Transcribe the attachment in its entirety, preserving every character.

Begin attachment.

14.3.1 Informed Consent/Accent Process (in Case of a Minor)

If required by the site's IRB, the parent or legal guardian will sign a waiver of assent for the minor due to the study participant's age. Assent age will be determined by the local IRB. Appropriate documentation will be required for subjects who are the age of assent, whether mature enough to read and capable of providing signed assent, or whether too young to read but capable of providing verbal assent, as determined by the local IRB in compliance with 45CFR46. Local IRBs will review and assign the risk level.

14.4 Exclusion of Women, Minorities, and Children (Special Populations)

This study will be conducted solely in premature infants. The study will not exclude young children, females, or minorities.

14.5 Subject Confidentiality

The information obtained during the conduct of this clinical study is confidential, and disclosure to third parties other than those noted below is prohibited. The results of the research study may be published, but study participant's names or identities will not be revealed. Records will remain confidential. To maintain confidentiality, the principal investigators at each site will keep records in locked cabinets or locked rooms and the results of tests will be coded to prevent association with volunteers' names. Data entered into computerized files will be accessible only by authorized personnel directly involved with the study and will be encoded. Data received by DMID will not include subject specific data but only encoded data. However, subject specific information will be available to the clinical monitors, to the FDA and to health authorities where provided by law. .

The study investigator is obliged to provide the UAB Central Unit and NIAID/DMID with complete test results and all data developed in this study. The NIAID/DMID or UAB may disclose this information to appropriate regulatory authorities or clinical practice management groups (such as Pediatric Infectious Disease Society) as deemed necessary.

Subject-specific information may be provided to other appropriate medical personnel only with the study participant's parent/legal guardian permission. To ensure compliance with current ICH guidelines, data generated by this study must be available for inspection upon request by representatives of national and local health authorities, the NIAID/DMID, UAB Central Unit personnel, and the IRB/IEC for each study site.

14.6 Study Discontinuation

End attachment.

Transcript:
14.3.1 Informed Consent/Accent Process (in Case of a Minor)

If required by the site's IRB, the parent or legal guardian will sign a waiver of assent for the minor due to the study participant's age. Assent age will be determined by the local IRB. Appropriate documentation will be required for subjects who are the age of assent, whether mature enough to read and capable of providing signed assent, or whether too young to read but capable of providing verbal assent, as determined by the local IRB in compliance with 45CFR46. Local IRBs will review and assign the risk level.

14.4 Exclusion of Women, Minorities, and Children (Special Populations)

This study will be conducted solely in premature infants. The study will not exclude young children, females, or minorities.

14.5 Subject Confidentiality

The information obtained during the conduct of this clinical study is confidential, and disclosure to third parties other than those noted below is prohibited. The results of the research study may be published, but study participant's names or identities will not be revealed. Records will remain confidential. To maintain confidentiality, the principal investigators at each site will keep records in locked cabinets or locked rooms and the results of tests will be coded to prevent association with volunteers' names. Data entered into computerized files will be accessible only by authorized personnel directly involved with the study and will be encoded. Data received by DMID will not include subject specific data but only encoded data. However, subject specific information will be available to the clinical monitors, to the FDA and to health authorities where provided by law. .

The study investigator is obliged to provide the UAB Central Unit and NIAID/DMID with complete test results and all data developed in this study. The NIAID/DMID or UAB may disclose this information to appropriate regulatory authorities or clinical practice management groups (such as Pediatric Infectious Disease Society) as deemed necessary.

Subject-specific information may be provided to other appropriate medical personnel only with the study participant's parent/legal guardian permission. To ensure compliance with current ICH guidelines, data generated by this study must be available for inspection upon request by representatives of national and local health authorities, the NIAID/DMID, UAB Central Unit personnel, and the IRB/IEC for each study site.

14.6 Study Discontinuation